Mona Lisa Square
“Nothing can be loved or hated unless it is first understood.” – Leonardo da Vinci
The Mona Lisa is constructed using certain proportions which can be found in the most well-known monuments on Earth. This provides us with a reason to look at sacred geometry which is said to have originated when God created the world. We need to understand that sacred geometry is not the product of any religion but is rather the normal Euclidean and non-Euclidean geometry. Sacred geometry is the foundation upon which all other geometric shapes are based, and which can be observed everywhere in Cosmos.
In the language of mathematics, the symbol of a square means the end of a mathematical proof. As pons asinorum, also Mona Lisa can be transformed into square. It is here called Mona Lisa Square. There are shapes and forms in the Mona Lisa which find their counterparts when the painting is multiplied three times and then squared: parts of Mona Lisa’s hair and the all-seeing eye in the sky are now in congruence. Similarly, the small, blue horizontal lines in the background of the Mona Lisa have thus far puzzled students of Mona Lisa.
To understand the following equations requires familiarity with terms such as triangle, square, circle, radius, perimeter etc. The reader should also be able to calculate the surface area, to understand the Pythagorean Theorem and all the basic operations concerning Rational numbers. We will first discuss a few mathematical definitions, which are used in the study. Finally, the theorems and proofs are built into a general point of view, which is called the Image of the All, or the Image of God.
Image 33. Left: Matching horizons. Middle: Inverted colors. Right: Elements in harmony.
Definition 1. (Number π)
π is commonly defined as the ratio of a circle's circumference C to its diameter d: (Arndt & Haenel, 2001)
π = C / d.
The ratio C/d is constant, regardless of the circle's size.
Definition 2. (Golden ratio φ)
In mathematics, two quantities are in the golden ratio if their ratio is the same as the ratio of their sum to the larger of the two quantities. The golden ratio is expressed with symbol φ. (Livio, plus.maths.org, 2015)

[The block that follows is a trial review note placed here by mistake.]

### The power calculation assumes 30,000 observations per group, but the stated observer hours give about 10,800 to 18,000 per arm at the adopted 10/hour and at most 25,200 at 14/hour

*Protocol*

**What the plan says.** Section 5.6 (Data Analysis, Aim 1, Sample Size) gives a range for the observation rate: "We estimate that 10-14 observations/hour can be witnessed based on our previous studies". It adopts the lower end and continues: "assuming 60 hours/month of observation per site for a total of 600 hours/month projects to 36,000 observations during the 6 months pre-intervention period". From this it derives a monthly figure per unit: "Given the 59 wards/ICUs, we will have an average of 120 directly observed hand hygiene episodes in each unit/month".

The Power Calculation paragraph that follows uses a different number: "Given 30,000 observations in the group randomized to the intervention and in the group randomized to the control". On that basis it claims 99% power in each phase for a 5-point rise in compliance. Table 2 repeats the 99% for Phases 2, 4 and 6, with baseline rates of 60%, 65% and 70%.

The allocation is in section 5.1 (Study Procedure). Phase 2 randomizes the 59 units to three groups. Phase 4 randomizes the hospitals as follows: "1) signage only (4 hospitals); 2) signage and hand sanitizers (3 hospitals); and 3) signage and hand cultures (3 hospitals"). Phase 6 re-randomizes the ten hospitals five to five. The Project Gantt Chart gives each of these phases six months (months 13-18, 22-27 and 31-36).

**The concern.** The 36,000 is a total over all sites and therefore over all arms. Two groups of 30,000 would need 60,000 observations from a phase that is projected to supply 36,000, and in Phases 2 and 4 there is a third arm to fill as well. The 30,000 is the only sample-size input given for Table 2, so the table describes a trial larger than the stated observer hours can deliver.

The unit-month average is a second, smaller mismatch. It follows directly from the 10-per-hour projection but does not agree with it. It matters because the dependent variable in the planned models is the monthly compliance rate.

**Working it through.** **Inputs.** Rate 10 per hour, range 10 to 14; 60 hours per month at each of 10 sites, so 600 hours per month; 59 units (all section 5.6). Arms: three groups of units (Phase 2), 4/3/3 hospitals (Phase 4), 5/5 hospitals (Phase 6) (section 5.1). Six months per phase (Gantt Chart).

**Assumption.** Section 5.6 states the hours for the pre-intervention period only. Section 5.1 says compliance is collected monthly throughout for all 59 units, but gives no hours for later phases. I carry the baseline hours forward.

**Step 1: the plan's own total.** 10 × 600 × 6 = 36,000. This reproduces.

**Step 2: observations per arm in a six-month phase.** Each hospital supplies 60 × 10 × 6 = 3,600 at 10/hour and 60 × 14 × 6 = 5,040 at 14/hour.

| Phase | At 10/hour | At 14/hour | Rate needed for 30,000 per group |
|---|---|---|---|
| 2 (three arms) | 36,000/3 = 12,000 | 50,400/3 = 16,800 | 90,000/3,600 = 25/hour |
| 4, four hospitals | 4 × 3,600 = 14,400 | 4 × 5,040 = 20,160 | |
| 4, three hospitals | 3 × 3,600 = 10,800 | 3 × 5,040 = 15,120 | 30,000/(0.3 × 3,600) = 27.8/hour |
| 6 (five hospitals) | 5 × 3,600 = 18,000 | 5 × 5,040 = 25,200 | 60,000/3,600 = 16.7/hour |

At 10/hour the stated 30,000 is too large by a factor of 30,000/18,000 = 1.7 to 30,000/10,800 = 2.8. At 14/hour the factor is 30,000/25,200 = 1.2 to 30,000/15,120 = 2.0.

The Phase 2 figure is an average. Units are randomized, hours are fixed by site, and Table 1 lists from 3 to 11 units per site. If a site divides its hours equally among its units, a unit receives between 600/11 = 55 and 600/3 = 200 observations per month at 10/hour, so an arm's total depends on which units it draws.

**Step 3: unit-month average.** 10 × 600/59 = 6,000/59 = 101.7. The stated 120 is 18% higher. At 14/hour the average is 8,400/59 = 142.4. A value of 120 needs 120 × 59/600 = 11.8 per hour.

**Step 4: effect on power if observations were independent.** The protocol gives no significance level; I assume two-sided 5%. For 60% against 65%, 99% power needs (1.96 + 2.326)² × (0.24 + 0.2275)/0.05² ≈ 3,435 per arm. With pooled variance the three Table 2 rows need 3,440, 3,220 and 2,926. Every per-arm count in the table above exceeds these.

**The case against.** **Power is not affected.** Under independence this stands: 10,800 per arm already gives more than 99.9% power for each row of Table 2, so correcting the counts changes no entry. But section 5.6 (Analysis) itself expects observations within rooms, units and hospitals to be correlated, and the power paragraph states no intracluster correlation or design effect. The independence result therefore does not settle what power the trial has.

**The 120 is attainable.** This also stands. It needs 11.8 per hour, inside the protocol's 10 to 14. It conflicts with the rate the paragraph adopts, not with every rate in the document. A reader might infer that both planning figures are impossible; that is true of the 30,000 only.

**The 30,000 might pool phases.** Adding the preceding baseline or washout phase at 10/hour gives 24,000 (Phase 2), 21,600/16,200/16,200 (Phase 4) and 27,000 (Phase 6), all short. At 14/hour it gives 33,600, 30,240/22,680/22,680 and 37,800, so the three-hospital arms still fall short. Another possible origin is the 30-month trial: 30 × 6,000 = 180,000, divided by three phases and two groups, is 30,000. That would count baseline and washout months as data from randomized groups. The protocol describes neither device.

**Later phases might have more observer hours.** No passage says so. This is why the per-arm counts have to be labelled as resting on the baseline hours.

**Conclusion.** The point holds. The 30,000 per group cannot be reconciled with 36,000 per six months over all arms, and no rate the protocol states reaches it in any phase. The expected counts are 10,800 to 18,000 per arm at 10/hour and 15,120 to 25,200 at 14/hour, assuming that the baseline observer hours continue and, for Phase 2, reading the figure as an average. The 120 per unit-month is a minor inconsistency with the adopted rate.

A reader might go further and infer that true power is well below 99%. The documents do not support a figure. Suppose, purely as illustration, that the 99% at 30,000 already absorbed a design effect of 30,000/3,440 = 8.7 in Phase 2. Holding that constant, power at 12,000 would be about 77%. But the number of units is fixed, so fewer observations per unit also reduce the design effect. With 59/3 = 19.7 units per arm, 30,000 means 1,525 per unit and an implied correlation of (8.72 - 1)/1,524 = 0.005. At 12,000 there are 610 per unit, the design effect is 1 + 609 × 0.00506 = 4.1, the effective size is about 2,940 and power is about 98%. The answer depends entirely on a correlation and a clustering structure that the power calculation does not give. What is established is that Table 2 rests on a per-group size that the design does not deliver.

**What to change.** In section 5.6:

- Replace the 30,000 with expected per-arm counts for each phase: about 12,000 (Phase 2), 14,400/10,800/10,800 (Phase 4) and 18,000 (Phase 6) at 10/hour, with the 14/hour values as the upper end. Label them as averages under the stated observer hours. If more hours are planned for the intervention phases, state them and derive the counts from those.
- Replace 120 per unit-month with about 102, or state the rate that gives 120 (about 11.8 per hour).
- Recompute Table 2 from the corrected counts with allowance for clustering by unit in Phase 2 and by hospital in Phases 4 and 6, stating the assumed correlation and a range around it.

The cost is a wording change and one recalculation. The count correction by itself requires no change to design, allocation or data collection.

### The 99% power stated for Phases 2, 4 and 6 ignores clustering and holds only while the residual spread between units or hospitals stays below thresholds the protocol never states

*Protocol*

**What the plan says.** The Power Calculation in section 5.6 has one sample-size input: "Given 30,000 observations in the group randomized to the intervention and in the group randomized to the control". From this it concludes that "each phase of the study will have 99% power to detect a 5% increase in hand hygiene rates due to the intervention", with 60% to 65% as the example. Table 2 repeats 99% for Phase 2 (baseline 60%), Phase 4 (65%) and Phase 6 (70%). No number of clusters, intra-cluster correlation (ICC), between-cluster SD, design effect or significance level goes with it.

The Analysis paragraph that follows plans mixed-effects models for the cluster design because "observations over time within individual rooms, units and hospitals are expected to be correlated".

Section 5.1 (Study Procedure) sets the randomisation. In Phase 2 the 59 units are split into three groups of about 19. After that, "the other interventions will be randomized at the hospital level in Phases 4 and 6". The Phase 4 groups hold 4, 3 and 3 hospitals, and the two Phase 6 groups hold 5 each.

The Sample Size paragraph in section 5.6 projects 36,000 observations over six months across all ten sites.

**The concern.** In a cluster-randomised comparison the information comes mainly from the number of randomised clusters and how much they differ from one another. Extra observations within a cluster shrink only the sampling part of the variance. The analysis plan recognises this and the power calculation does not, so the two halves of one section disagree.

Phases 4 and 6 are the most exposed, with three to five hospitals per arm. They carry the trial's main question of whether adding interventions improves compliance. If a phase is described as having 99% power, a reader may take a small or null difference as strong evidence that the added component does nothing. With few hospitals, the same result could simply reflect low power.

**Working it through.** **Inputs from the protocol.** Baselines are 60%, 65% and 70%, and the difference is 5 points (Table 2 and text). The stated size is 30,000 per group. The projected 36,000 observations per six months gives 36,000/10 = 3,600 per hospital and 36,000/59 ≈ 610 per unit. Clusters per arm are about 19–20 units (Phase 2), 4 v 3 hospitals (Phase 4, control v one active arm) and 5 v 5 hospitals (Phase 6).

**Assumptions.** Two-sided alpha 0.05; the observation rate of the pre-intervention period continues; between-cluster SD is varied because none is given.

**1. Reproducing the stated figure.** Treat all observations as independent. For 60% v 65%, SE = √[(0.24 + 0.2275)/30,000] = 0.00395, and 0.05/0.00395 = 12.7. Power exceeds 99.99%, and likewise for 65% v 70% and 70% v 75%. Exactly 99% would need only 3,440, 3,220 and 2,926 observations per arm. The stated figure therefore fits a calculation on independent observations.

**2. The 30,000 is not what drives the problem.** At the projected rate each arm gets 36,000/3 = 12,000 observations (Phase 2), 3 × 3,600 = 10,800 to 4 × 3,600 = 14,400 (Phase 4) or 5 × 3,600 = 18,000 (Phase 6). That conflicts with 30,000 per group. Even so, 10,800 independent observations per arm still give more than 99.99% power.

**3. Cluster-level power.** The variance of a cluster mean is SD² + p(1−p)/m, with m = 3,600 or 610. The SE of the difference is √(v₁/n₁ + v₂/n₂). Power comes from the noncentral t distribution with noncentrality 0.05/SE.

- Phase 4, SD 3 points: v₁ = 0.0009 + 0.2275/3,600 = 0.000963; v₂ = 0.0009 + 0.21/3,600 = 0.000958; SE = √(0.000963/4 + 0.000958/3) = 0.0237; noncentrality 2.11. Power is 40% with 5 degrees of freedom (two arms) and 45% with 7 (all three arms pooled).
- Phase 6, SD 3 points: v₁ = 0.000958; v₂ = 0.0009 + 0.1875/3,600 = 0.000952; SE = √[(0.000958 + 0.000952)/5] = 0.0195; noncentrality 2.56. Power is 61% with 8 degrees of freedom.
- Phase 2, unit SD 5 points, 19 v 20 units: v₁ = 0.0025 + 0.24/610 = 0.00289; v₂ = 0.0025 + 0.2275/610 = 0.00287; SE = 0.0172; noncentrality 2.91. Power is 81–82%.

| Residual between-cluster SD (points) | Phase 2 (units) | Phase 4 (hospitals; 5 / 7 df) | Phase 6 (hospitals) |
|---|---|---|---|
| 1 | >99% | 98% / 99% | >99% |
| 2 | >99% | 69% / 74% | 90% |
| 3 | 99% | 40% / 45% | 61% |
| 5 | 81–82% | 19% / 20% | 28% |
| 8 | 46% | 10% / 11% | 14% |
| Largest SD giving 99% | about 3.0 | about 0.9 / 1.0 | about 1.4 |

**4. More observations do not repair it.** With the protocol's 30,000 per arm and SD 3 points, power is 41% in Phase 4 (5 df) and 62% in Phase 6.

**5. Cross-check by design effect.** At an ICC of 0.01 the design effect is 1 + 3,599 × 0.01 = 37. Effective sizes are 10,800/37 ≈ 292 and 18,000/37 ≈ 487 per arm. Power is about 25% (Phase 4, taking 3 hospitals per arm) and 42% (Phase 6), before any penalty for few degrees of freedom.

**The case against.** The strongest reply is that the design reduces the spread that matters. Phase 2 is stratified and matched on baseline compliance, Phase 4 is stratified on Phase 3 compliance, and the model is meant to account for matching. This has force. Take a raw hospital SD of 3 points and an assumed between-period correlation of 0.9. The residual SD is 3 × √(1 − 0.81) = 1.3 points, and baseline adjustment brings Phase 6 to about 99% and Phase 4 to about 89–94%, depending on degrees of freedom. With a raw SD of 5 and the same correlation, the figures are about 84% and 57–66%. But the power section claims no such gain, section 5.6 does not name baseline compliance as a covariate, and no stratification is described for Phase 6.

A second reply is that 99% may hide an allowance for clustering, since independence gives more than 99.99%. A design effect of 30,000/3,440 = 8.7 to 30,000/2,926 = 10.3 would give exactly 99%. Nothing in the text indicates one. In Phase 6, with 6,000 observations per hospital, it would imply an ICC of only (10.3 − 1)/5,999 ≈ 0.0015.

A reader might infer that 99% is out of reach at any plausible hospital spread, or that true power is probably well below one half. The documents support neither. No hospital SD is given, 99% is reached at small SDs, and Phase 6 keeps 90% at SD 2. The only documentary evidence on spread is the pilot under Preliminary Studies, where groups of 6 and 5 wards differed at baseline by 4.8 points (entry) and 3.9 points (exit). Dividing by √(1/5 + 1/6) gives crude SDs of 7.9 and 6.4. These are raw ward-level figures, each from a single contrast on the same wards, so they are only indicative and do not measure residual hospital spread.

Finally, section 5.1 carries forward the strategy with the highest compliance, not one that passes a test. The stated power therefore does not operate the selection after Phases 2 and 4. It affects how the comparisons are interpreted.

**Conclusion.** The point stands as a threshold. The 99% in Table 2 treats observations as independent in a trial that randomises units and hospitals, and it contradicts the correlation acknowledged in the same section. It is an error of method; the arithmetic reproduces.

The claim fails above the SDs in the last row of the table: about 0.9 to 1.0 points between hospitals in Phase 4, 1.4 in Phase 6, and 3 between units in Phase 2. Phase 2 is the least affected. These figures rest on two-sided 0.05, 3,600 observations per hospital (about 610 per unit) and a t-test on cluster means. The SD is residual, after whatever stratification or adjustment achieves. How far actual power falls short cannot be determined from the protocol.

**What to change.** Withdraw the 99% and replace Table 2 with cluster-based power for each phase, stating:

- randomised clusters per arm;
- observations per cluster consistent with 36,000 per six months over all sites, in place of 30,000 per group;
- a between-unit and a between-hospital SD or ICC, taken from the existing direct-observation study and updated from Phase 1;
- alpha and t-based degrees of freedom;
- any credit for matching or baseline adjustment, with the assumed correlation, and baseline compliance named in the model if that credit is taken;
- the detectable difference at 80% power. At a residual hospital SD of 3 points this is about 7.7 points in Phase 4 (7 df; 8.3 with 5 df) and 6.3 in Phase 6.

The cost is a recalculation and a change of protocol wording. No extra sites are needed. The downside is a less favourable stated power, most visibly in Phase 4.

Notice: An alternative definition to the golden ratio is already formed in Theorem A, which stated that any non-negative integer divisible by 3 can be divided into the legs of right triangle with ratio 1 : 2, and when comparing the sum of shorter leg and hypotenuse against the longer leg, the result is always the golden ratio.
Definition 3. (Mona Lisa Square)
A square with a side length of 792 is called the Mona Lisa square, because its dimensions match the height of the painting (in mm).
Notice: In sacred geometry (also in Euclidean) the forming of a square is only possible with four circles. As said, the four circles symbol is found on the bodice of Mona Lisa’s dress (Image 19. Right). In the following calculations we choose to use the height of Mona Lisa – 792 mm. It is eleven times the mysterious number 72.
Definition 4. (Earth Circle and Earth Square)
Image 34. Mona Lisa matches Earth’s dimensions
A circle with a diameter of 792 is called the Earth Circle, since its dimensions match those of Earth, whose diameter is 7920 miles (and 792 in tens of miles). When a Square is formed around the Earth Circle, one side of such a Square is 792, and thus it is called the Earth Square.
Notice: The Earth Circle fits exactly inside the Mona Lisa Square because of their matching dimensions. The Mona Lisa Square can thus also be called the Earth Square.
Definition 5. (Moon Circle and Moon Square)
A circle with a diameter of 216 is called the Moon Circle, since its dimensions matches with those of the Moon, whose diameter is 2160 in miles (and 216 in tens of miles). When a square is formed over the Moon Circle its side length is 216, and it is called the Moon Square.
Image 35. Left: Earth and Moon in miles. Right: Dimensions simplified (divided by 720).
Notice: The Earth Square and Circle are in proportion to the Moon Square and Circle, when the Moon is placed above the Earth. Now is also possible to modify the dimensions so that they are easier to treat in calculations.
Definition 6. (Earth-Moon Radius)
Image 36. The Earth-Moon Radius
When the Moon is placed above Earth, it is possible to draw a circle connecting them, with a radius of the Earth’s and Moon’s radius together. We call it the Earth-Moon radius. Correspondingly a Circle, which radius is the Earth-Moon Radius, is called Earth-Moon Circle.
Notice: With simplified numbers the Earth-Moon radius is 7 and correspondingly the diameter of Earth-Moon Circle is 14 (= 2 x 7).